Render to anti-aliased texture?

Is there a way to get wglChoosePixelFormatARB to accept both WGL_BIND_TO_TEXTURE_RGBA_ARB and WGL_SAMPLE_BUFFERS_EXT on a Geforce4 Ti at the same time? If so, would someone be so kind as to post their attributes array that works? I can’t seem to enable both at the same time…


Nope, this is an intentional limitation on our part.

It seems to me like you get very similar, or even better, results by rendering 1 more mipmap level and generating mipmaps? Generated mipmaps, after all, will effectively contain antialiased images. If your image was 256x256, your 128x128 level will have 4x AA, your 64x64 level will have 16x AA, and so on all the way to “65536x AA” at 1x1.

  • Matt

Thanks for the fast reply.

Unfortunately, though, the mipmap option isn’t really a good one for me. I need to capture the entire screen (maybe 1280x1024) and a “rounded up to a power of two, quadruple-sized” buffer at that level may be a tad slow.

Here’s another quick question: Suppose I rendered a screen sized non-anti-aliased image to a pbuffer set up as a texture, mapped it onto a quad, and rendered this quad into a multisampling backbuffer. What, if any, would the difference in image quality between this method and rendering the original scene to an anti-aliased backbuffer? Does it matter if you draw things one at a time with anti-aliasing as opposed to doing the whole scene at once?

– Zeno

I don’t entirely understand your question. Rendering the scene without antialiasing and using that as a texture can never give you the quality you would have gotten from rendering the scene with antialiasing…

  • Matt

I’ll try to clarify Would there be any difference in output between these scenarios given the way nvidia implements anti-aliasing:

Situation 1:

  1. Enable anti-aliasing
  2. Render Scene

Situation 2:

  1. Disable anti-aliasing
  2. Render scene to backbuffer
  3. Copy backbuffer to texture
  4. Enable anti-aliasing
  5. Render single quad with texture from step 3

I think that the output images would be the same on an a Ti4600 card, but different on a card like a Matrox P10 (I think) that only anti-aliases edges of geometry…is this correct?

– Zeno

Sounds like “situation 2” would result in absolutely no antialiasing.

  • Matt

To be a bit more precise that Matt, I’ll explain. Note: this is a simplified explaination of aliasing and anti-aliasing.

Aliasing is the result of converting an analog signal (the mathematical description of a polygon, for example) into a digital one (the scan-converted polygon). 3D rendering takes an analog world and attempts to represent it digitally. Because a digital image cannot represent analog data with 100% accuracy, aliasing is the result.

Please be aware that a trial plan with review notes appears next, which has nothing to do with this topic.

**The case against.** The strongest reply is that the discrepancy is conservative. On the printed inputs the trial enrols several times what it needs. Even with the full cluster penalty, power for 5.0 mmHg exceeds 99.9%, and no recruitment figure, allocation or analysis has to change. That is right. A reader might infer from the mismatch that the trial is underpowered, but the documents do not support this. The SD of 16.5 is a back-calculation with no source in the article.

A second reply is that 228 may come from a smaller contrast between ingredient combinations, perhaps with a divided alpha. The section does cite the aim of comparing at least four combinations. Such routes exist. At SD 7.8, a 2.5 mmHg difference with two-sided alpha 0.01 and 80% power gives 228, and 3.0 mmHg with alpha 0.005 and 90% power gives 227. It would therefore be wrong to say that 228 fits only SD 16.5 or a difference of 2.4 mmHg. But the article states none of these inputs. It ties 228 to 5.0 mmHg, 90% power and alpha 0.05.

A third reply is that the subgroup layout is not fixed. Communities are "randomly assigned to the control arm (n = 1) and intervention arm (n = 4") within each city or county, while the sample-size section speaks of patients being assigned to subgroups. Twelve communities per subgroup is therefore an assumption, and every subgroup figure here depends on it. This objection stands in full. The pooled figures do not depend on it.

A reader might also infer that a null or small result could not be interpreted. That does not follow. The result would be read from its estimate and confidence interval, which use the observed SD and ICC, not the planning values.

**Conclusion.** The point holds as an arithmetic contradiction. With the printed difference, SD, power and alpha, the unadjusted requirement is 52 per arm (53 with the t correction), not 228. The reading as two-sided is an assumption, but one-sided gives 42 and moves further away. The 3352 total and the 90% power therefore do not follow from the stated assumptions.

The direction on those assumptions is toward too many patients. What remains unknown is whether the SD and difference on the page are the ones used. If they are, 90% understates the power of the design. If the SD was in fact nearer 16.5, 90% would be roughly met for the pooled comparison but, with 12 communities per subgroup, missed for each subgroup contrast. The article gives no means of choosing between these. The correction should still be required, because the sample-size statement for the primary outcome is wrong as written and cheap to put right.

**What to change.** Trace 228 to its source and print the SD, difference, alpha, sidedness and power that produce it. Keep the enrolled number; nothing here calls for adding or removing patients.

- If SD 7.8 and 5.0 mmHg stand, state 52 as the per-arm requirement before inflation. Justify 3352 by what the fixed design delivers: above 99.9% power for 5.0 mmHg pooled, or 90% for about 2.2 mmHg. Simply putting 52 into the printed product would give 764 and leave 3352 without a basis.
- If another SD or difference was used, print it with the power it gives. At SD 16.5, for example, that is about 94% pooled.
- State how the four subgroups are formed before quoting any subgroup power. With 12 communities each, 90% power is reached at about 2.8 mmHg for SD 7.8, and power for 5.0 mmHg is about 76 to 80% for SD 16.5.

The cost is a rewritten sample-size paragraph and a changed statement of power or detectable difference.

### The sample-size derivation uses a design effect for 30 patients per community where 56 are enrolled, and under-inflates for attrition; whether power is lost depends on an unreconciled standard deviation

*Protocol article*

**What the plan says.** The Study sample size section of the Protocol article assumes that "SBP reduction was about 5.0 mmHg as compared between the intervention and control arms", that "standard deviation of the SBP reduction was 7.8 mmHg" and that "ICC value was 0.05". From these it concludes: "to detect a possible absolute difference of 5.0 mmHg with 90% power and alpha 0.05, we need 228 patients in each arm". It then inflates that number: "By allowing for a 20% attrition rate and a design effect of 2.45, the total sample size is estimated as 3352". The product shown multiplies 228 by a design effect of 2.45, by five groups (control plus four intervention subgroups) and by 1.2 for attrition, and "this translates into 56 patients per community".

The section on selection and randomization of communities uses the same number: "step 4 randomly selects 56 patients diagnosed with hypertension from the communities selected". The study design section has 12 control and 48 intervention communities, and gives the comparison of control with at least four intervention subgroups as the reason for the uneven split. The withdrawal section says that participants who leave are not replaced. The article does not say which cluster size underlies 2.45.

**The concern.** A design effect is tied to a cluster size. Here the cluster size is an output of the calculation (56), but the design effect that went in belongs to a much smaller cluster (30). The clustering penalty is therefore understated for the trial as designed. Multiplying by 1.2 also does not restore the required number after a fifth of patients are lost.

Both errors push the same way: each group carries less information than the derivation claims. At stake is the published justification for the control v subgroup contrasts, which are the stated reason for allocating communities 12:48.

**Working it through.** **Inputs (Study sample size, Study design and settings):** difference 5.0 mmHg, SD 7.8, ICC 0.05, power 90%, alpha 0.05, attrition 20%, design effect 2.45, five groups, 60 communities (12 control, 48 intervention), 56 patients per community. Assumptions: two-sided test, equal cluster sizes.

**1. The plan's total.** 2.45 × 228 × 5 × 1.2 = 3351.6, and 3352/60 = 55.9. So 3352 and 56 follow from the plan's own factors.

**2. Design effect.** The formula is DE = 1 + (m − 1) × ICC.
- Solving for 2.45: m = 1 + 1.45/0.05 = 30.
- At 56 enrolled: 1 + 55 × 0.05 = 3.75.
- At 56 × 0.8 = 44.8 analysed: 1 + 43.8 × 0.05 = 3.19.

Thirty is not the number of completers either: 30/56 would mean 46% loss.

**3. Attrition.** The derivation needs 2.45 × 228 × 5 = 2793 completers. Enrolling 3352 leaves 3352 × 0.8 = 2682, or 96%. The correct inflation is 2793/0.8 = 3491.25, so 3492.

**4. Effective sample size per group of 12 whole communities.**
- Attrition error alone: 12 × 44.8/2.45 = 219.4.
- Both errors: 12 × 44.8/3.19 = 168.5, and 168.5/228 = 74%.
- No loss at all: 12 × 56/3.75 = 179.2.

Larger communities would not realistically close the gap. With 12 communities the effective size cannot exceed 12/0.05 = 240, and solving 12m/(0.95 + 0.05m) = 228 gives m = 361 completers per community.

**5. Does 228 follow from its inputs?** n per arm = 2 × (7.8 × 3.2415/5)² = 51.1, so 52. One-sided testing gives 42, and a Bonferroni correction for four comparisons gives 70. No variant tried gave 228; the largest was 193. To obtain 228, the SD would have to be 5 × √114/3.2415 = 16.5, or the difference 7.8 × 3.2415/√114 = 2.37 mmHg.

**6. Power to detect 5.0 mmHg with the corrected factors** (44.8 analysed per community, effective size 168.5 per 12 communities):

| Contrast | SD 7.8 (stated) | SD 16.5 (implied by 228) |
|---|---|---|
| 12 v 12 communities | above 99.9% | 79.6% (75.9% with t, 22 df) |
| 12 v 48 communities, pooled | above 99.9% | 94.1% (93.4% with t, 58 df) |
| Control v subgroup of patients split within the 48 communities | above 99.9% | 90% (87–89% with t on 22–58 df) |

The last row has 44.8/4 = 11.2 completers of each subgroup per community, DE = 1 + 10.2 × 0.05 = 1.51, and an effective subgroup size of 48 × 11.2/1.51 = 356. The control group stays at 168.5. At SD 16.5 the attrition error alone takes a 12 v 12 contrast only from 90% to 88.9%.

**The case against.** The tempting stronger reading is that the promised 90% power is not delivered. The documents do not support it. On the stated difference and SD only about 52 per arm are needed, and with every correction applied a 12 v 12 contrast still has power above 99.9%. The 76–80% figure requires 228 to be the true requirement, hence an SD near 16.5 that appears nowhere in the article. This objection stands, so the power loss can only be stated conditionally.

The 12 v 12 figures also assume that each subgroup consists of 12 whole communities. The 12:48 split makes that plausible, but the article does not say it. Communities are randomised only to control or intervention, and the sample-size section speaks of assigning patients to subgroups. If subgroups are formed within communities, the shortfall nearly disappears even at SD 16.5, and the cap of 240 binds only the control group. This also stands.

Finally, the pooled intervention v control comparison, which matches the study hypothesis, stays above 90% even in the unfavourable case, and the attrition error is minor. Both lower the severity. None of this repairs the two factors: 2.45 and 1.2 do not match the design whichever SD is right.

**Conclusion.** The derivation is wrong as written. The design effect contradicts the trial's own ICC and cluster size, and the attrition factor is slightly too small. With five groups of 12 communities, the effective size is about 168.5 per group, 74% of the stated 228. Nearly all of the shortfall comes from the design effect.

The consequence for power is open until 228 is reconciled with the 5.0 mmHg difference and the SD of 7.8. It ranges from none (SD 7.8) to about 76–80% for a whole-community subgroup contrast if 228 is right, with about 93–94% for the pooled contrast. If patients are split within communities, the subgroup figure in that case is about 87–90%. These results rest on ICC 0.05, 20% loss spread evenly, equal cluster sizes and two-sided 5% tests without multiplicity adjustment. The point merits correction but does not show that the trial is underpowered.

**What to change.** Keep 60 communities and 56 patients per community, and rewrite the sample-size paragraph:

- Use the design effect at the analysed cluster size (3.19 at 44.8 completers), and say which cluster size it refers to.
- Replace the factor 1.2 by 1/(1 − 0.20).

Antialiasing is an attempt to convert aliasing (which human beings notice very easily, as we don’t usually see aliasing) into noise (or blur, which we don’t mind or notice nearly as much).

Regular, non-antialiased rendering takes only one scan-converted sample per pixel. The common supersampling technique takes multiple scan-converted samples of the 3D world for each pixel and combines them together to produce a pixel. So, if one triangle is at the edge of a pixel, it will only contribute a small portion to the overall color value of that pixel.

Notice that this requires sampling the analog world. Once you’ve rendered the world, it is forever digital. If you simply rendered an image un-antialiased, you are losing information to aliasing. You can never get that information back, no matter what you do. At best, you can try to reconstruct that information, but most antialiasing techniques are designed to work during the conversion from analog to digital. They would be useless in trying to “de-alias” a digital signal.

Can’t you just render into an antialiased pbuffer, and then copy the results into a texture using glCopyTexSubImage2D()? Go to page 18 of the following document:

tcobbs -

Yes, that is most likely what I will end up doing. I was just exploring the situation a bit.

Matt and Korval -

If anti-aliasing is done on a per-pixel level (by sampling several pixels of a virtual larger image, for example) how can it not have an effect on the texturemap of a screen-oriented quad?

– Zeno

If anti-aliasing is done on a per-pixel level (by sampling several pixels of a virtual larger image, for example) how can it not have an effect on the texturemap of a screen-oriented quad?

it does - but it will only antialias the edges of your screen sized quad - which you can’t see anyway…

[This message has been edited by vshader (edited 09-19-2002).]

[This message has been edited by vshader (edited 09-19-2002).]

>>it does - but it will only antialias the edges of your screen sized quad - which you can’t see anyway<<
On Parhelia maybe, others filter all pixels.

The essence of “situation 2” is that you have a non-antialiased texture which is drawn into a multisample buffer with e.g. 4x size and then downsampled to the screen size. If you consider nearest filtering for the texture and a simple box filter for the AA downsample you’ll end up with the same image you rendered into the back buffer.
With filters using more samples you’ll see an AA effect.

theres a difference between MULTISAMPLING AA and SUPERSAMPLING AA. supersampling is where a larger image is sampled down to a smaller - so if you mipmap a 4x quad down to final image resolution, you will gfet an AA effect. but when you choose a MULTISAMPLE AA pixelformat, it just generates several depth (and maybe other? not sure) samples for each pixel, and then weights those to get the final color for each pixel. so if you draw a screen sized quad using MULTISAMPLE AA, it will just smooth the edges - all the centre pixels will have the same data for each sample. you lost the separate samples for each pixel when you converted into a texture.